Millions for drought relief
Donations are pouring in to assist with drought-stricken, hungry citizens, now estimated to be more than 700 000 people.
18 September 2019 | Disasters
The United States last week donated food aid and material support worth N$106 million.
Namibia is reeling from an El-Nino inflicted drought which has left farmers counting losses as both crops and livestock have been destroyed while more than 146 000 households are in need of food assistance until the next harvesting season.
This donation will provide food assistance consisting of more than 5 000 tonnes of food.
It will also provide some of Namibia's most vulnerable populations in the regions that are hardest hit by the drought with up to six months of food assistance and reach an estimated 110 000 Namibians.
The donation prioritises sourcing locally and from the regions as far as possible to reduce transportation costs and speed up delivery.
The donation was funded by the United States President's Emergency Plan for AIDS Relief (PEPFAR).
American ambassador Lisa Johnson said: “The drought has brought real hardship to Namibia and significantly impacted livelihoods. Many of Namibia's most vulnerable citizens do not have enough food to eat. I have heard this personally from many people as I have travelled around the country recently, including to Kunene, Omusati, Kavango, and Zambezi.”
This donation builds on approximately N$1.44 million the USA availed for drought assistance through the US Agency for International Development's Office for Disaster Assistance (OFDA) in May this year.
The embassy of the United Arab Emirates also last week donated goods worth N$639 975 to Namibia.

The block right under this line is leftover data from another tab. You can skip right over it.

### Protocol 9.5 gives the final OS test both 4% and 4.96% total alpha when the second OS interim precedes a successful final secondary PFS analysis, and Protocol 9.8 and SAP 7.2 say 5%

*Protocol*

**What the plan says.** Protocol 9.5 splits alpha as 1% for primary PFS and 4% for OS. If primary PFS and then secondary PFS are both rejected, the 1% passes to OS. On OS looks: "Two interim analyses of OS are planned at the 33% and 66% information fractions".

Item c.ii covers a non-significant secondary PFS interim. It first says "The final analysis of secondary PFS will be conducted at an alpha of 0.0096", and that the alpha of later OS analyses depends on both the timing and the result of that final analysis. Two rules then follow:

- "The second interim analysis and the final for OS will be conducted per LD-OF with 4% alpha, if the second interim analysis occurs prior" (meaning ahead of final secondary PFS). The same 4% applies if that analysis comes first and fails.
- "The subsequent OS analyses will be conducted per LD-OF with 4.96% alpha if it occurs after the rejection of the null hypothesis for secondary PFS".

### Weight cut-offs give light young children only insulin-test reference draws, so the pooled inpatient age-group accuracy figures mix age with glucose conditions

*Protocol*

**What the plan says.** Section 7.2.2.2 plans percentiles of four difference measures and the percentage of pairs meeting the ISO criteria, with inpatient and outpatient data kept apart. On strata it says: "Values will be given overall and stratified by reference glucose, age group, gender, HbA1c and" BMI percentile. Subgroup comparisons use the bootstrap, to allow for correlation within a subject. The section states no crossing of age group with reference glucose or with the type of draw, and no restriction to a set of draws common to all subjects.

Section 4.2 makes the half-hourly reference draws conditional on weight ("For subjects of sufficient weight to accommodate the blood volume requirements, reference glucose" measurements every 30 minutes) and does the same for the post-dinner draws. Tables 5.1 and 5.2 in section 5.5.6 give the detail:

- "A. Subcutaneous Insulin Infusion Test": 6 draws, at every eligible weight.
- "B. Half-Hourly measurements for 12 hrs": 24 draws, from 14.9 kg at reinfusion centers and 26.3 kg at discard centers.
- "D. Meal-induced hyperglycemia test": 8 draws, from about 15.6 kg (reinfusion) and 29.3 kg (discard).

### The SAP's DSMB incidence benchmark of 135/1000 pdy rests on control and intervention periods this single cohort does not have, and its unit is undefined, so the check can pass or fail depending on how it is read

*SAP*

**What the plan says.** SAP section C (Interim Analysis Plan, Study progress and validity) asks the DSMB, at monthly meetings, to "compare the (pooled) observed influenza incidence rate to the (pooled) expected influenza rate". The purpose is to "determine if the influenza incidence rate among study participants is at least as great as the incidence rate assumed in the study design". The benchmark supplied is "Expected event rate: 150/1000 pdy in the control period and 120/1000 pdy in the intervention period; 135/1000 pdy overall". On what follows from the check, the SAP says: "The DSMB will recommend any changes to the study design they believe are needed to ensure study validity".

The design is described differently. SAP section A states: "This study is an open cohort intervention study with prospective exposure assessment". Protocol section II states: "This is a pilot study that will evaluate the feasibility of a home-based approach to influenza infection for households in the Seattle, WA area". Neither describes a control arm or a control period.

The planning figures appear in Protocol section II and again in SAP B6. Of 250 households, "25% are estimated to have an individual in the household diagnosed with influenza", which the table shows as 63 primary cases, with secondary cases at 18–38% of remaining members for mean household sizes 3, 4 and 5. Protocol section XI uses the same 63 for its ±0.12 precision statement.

Among the donated items were sanitary pads and school shoes which will be shared among pupils of the Moses Garoëb and Kwakwas primary schools, as well as those of the Khomastura and Westmond high schools.
The donation also includes food hampers for the drought relief programme, as well as wheelchairs and cleaning products for medical care facilities.
The 2018/19 rainfall season has been extremely poor with unprecedented drought conditions which have affected the entire country resulting in agricultural production losses and water shortages for human, livestock and industrial use.
The revised crop estimates showed massive reductions in harvest with aggregate cereals at 61% lower than the last season's harvest, and 52% below the average production.
Many rain-fed crop producing farmers recorded a complete crop failure.
Household food security has weakened significantly.
According to a recent cabinet decision, a plan to implement short and long-term interventions of the 'Livelihood and Vulnerability Assessment Report' was approved in principle.
The implementation of these interventions has to undergo further review to determine cost implications.
According to the plan, which was submitted by Prime Minister Saara Kuugongelwa-Amadhila, 712 138 beneficiaries have been registered for food assistance. Initially, the disaster risk management plan, which was initiated under the Office of the Prime Minister after the country's severe drought was declared a state of emergency earlier this year, estimated that about 257 383 people would require food assistance.